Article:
The restoration of order and civilian authority has allowed President Uribe’s free-market policies to bear fruit, and economic growth in Colombia has taken off. The gross domestic product (GDP) has been rising at an increasing rate since Uribe took office, growing an estimated 7 percent in 2007. Meanwhile, the people can walk Colombia’s once-mean streets safely for the first time in memory. Uribe’s popularity has soared along with the econ­omy, while the FARC’s favorable rating has plum­meted to almost zero.

The AFL–CIO alleges that the Colombian gov­ernment is violating International Labor Organiza­tion (ILO) core labor standards, yet the ILO itself says that the labor situation in Colombia is positive and that the government has made significant progress. Opponents allege that the FTA will hurt Colombia’s small farmers when, in fact, it will ben­efit them.

Two recent actions by Congress give the lie to all of these excuses from FTA opponents and demon­strate that their opposition is purely political and protectionist. First, these objections were not raised when Congress recently voted overwhelmingly to renew the Andean Trade Preference legislation that grants Colombian products one-way access to the U.S. market. Second, Congress recently approved a nearly identical FTA with Peru. Colombia and Peru have very similar economies, significant mineral and other natural resources, and similar histories of chronic poverty and income inequality, especially among their indigenous populations. Peruvian economist Hernando de Soto argues that the same rationale that led Congress to approve the Peru FTA should be applied to the Colombia FTA.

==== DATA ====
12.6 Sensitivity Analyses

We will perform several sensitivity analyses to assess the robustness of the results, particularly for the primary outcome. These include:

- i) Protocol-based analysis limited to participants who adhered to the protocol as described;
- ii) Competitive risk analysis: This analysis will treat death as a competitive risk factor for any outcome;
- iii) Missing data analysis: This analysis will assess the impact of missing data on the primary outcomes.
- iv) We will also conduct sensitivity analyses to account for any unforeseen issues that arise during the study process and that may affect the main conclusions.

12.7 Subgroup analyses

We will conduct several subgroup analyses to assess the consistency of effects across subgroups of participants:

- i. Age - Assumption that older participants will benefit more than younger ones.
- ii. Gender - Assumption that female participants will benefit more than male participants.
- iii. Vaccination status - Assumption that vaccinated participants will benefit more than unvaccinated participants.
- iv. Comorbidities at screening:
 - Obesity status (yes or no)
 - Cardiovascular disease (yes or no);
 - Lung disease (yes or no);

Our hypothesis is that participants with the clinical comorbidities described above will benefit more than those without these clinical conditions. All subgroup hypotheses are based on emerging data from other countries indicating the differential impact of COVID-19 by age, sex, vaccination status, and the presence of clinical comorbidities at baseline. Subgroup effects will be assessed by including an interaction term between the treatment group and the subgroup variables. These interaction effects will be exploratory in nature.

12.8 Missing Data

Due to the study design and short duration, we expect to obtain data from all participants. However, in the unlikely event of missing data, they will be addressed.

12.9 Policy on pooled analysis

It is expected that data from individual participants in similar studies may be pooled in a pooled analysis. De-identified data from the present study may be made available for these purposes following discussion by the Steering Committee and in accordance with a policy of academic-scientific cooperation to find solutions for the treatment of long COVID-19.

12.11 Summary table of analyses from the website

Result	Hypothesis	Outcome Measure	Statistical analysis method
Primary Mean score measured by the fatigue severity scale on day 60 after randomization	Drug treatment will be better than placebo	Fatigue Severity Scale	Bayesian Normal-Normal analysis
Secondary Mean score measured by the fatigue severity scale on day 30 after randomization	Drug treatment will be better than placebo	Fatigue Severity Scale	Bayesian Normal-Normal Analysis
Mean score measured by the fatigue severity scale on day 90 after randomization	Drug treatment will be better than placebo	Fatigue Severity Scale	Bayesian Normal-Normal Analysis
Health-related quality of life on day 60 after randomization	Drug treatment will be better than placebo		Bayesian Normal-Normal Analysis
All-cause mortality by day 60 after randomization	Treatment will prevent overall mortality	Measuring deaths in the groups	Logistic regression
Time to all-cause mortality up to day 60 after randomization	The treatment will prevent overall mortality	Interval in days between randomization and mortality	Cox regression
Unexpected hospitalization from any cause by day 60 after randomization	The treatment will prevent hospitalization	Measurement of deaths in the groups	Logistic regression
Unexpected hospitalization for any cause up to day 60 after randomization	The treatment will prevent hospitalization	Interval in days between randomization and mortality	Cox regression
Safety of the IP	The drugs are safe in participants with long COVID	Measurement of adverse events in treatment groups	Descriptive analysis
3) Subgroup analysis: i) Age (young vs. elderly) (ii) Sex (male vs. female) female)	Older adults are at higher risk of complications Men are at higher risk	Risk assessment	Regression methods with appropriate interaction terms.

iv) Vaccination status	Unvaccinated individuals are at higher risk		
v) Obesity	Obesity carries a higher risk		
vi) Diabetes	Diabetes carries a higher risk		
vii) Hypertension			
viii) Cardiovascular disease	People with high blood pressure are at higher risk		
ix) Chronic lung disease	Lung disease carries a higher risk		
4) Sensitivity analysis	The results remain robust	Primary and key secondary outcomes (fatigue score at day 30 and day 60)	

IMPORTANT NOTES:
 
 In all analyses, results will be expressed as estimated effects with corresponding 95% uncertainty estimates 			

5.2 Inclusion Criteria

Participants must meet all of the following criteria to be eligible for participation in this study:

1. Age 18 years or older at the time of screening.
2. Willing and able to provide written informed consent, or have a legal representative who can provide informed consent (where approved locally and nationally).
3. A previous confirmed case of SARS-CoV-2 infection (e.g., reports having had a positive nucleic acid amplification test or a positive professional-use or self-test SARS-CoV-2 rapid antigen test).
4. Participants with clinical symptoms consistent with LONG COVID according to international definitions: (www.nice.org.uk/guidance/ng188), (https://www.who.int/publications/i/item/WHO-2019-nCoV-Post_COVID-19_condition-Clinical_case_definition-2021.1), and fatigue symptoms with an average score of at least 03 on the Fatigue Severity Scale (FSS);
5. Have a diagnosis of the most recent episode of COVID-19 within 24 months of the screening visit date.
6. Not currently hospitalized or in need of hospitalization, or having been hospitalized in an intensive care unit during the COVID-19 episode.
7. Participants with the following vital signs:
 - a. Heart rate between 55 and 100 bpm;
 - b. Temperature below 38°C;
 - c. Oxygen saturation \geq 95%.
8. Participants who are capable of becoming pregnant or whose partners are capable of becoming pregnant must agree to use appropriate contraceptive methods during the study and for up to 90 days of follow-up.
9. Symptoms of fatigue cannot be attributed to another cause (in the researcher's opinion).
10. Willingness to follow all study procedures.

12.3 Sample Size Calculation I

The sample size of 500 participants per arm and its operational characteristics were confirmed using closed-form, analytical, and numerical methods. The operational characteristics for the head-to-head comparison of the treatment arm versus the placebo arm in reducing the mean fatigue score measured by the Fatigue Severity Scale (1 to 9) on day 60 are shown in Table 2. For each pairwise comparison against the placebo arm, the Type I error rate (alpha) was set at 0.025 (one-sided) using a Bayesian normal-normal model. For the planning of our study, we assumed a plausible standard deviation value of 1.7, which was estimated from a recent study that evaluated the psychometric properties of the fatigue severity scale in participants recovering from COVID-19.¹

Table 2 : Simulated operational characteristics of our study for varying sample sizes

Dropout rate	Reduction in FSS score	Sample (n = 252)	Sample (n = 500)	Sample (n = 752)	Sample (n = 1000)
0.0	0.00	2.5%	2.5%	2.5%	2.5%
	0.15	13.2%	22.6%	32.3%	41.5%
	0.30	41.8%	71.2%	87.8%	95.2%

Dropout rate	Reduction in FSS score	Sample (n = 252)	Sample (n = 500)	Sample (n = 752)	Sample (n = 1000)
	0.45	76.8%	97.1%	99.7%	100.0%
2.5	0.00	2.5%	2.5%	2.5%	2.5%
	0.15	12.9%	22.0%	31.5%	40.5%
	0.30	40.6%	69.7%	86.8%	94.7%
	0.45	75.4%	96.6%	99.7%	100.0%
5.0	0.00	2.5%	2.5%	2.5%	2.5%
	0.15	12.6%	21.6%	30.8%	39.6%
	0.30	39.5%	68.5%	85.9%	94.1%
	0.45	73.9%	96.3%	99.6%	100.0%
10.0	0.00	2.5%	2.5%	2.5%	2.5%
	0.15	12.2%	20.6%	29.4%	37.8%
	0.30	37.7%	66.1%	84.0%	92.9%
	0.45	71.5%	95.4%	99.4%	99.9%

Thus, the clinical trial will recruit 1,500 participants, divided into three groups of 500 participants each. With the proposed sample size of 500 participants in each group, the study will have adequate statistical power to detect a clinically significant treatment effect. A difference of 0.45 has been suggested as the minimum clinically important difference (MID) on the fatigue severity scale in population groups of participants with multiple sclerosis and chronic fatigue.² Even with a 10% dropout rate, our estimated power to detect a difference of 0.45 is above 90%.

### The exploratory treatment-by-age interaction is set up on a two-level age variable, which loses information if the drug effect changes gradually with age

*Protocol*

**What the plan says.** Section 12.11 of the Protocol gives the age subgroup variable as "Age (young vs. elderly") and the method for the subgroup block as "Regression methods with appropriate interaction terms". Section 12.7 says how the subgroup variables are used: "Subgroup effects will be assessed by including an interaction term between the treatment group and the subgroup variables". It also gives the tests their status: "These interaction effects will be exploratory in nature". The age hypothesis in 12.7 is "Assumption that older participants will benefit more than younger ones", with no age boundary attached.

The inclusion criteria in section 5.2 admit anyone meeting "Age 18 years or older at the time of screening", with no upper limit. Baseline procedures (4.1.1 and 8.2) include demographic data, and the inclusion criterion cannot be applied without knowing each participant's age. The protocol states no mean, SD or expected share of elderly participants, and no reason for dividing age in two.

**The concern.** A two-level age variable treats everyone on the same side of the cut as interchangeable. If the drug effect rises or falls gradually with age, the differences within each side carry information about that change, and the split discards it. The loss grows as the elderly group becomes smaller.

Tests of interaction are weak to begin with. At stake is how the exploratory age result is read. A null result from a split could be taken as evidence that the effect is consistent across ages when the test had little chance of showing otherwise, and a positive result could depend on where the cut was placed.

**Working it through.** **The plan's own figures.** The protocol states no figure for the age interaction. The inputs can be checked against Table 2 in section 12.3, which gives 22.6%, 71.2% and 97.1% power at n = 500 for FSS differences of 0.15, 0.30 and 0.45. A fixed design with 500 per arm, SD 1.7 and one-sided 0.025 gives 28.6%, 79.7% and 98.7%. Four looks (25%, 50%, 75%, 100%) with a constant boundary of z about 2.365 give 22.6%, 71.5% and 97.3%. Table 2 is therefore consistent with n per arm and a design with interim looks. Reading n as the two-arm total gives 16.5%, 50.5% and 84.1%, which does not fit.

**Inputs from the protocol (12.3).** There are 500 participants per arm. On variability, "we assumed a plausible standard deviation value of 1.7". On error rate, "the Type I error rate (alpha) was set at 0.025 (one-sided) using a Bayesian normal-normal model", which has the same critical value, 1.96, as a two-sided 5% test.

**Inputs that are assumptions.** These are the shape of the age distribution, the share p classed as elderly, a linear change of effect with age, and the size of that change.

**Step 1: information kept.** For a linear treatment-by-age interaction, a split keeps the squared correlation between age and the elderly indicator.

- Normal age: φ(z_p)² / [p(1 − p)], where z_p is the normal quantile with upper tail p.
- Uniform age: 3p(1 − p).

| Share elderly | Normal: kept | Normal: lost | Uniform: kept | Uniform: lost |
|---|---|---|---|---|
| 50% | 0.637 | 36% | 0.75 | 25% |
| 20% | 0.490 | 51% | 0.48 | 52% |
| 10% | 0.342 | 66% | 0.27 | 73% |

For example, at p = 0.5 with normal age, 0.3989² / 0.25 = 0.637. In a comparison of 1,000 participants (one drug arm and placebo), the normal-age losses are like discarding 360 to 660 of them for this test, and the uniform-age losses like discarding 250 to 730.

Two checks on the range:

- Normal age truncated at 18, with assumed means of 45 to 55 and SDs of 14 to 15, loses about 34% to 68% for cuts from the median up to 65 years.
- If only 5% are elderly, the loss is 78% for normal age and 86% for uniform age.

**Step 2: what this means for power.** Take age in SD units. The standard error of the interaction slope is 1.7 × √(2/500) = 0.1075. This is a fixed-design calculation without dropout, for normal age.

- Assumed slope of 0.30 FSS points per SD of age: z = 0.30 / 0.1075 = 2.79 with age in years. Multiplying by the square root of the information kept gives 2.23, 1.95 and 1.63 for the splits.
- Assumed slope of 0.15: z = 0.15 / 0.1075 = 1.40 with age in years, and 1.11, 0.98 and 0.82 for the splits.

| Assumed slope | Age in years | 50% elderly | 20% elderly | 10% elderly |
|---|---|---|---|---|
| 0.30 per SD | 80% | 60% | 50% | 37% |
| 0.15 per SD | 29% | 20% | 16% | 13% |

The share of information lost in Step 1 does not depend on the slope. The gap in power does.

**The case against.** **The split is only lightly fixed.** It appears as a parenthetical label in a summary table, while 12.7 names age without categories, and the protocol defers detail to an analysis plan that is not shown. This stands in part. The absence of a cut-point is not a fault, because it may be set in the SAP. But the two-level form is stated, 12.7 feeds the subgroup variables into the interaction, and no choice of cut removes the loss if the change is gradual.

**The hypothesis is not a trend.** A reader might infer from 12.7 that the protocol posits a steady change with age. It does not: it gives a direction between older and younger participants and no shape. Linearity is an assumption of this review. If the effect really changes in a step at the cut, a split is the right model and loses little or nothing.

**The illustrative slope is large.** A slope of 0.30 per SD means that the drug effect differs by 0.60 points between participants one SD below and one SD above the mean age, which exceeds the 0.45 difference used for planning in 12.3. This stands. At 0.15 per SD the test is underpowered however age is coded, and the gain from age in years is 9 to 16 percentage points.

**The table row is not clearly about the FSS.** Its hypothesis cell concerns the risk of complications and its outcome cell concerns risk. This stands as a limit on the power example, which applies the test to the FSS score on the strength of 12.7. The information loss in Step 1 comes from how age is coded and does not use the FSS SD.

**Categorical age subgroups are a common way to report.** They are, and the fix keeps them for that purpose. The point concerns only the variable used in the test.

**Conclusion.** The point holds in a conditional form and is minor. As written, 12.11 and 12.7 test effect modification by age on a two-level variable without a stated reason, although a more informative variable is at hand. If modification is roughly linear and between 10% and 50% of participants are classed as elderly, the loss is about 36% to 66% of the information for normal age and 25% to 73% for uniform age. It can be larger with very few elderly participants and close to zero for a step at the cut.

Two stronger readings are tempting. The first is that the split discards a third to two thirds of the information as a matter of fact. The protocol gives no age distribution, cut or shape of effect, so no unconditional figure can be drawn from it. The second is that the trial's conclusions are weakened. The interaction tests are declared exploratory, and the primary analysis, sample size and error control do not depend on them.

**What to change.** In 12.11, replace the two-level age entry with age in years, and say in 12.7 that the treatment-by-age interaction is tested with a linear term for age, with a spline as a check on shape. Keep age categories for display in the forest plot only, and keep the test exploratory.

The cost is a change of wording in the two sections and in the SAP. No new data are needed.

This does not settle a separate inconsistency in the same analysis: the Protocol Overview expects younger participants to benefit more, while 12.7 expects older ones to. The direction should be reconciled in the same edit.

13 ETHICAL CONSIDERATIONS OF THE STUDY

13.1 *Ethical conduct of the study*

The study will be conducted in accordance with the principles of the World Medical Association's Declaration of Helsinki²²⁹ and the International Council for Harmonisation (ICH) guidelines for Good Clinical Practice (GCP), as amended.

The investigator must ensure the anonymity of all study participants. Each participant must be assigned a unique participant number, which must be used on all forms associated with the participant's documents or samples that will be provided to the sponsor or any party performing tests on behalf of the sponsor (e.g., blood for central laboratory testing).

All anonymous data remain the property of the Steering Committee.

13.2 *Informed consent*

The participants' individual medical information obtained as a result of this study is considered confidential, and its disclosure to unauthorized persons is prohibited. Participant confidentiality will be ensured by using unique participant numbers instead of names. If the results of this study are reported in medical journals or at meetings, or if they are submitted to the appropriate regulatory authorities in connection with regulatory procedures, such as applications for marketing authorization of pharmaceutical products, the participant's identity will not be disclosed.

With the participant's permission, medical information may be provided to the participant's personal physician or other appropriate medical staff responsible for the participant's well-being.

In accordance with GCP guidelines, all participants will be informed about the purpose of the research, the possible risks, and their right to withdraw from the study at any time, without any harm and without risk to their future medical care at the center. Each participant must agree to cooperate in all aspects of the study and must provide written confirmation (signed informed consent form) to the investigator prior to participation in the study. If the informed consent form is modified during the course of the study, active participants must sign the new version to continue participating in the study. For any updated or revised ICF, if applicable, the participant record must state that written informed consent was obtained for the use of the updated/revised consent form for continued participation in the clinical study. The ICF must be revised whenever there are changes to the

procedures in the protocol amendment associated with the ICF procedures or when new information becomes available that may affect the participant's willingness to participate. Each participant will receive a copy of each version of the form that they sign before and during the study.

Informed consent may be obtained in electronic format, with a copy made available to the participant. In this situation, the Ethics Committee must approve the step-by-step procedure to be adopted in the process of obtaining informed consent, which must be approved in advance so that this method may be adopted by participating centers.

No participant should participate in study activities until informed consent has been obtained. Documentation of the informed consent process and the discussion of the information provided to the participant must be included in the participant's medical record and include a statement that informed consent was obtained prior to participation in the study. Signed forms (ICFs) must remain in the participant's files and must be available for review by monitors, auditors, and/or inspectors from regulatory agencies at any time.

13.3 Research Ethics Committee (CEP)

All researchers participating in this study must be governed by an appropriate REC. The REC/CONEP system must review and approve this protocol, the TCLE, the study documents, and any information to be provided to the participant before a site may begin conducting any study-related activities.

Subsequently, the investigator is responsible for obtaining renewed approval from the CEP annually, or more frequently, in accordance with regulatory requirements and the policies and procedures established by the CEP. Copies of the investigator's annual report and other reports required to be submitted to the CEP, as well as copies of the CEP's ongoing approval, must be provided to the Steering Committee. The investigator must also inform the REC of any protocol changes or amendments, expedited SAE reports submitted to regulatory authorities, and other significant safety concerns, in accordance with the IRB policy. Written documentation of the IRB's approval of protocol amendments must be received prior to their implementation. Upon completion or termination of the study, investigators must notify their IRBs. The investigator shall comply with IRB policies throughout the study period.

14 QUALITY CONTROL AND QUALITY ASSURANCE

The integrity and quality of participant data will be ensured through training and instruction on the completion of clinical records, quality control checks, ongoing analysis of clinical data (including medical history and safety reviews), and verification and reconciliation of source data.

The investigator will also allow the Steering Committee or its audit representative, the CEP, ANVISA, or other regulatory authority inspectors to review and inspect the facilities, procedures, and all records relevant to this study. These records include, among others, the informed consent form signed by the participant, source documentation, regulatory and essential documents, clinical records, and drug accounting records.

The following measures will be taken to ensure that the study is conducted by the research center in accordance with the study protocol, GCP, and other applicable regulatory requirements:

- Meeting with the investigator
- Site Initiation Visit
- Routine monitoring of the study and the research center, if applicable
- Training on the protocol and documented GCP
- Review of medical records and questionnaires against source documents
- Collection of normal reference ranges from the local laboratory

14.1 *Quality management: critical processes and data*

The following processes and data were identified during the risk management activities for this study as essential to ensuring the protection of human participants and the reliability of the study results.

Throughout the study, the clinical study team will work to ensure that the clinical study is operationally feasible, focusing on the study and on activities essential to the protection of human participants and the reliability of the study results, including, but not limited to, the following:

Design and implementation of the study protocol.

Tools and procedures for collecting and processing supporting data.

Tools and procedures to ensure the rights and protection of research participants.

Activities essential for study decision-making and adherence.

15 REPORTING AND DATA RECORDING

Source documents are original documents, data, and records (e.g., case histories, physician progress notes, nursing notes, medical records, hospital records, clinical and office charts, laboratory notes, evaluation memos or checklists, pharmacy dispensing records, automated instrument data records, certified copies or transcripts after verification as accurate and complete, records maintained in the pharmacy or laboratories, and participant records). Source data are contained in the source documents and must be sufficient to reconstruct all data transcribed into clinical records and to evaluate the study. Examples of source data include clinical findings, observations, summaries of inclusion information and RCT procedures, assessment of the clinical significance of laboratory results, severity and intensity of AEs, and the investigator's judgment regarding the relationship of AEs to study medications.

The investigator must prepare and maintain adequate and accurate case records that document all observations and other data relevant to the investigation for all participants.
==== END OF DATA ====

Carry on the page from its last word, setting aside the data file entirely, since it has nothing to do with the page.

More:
Leftist arguments against the FTA are based either on faulty or outdated assumptions about the reality on the ground in Colombia today or on a destructive and fiercely partisan socialist ideology that would diminish economic freedom for every­one. A defeated FTA would hurt Colombian and U.S. workers and their families—the very people the far-left U.S. groups claim to be protecting. By refusing to approve the Colombia FTA, Congress is punishing American workers and businesses for Colombia’s tragic history of violence. Rejecting the FTA will not save anyone’s life in Colombia, but its passage will be a strong vote of confidence in Colombia’s fledgling democracy.

What the U.S. Should Do. Congress should promptly reverse itself and approve the U.S.– Colombia Free Trade Agreement so that it can come into force quickly.

The Bush Administration should continue to give high priority to passing and implementing the Colombia FTA. After the FTA is ratified, the Bush Administration and U.S. businesses can begin a new chapter in U.S. economic engagement with Colom­bia and the region.

Conclusion. If Congress continues to take its marching orders from the AFL–CIO and blocks the FTA, it will deliver a potential knockout blow to President Uribe and severely damage U.S. prestige and influence in the entire Andean region. A failed FTA will lead Colombians and other Latin Ameri­cans to question U.S. reliability as a partner. A vote of “no confidence” against the Colombian people would be a public relations bonanza for Hugo Chávez and the FARC narcoterrorists that he is using to undermine the Uribe government. A defeated FTA would also put at risk the considerable progress made by Plan Colombia since 1999.

James M. Roberts is Research Fellow for Economic Freedom and Growth in the Center for International Trade and Economics at The Heritage Foundation.


James Roberts
James Roberts

Research Fellow For Economic Freedom and Growth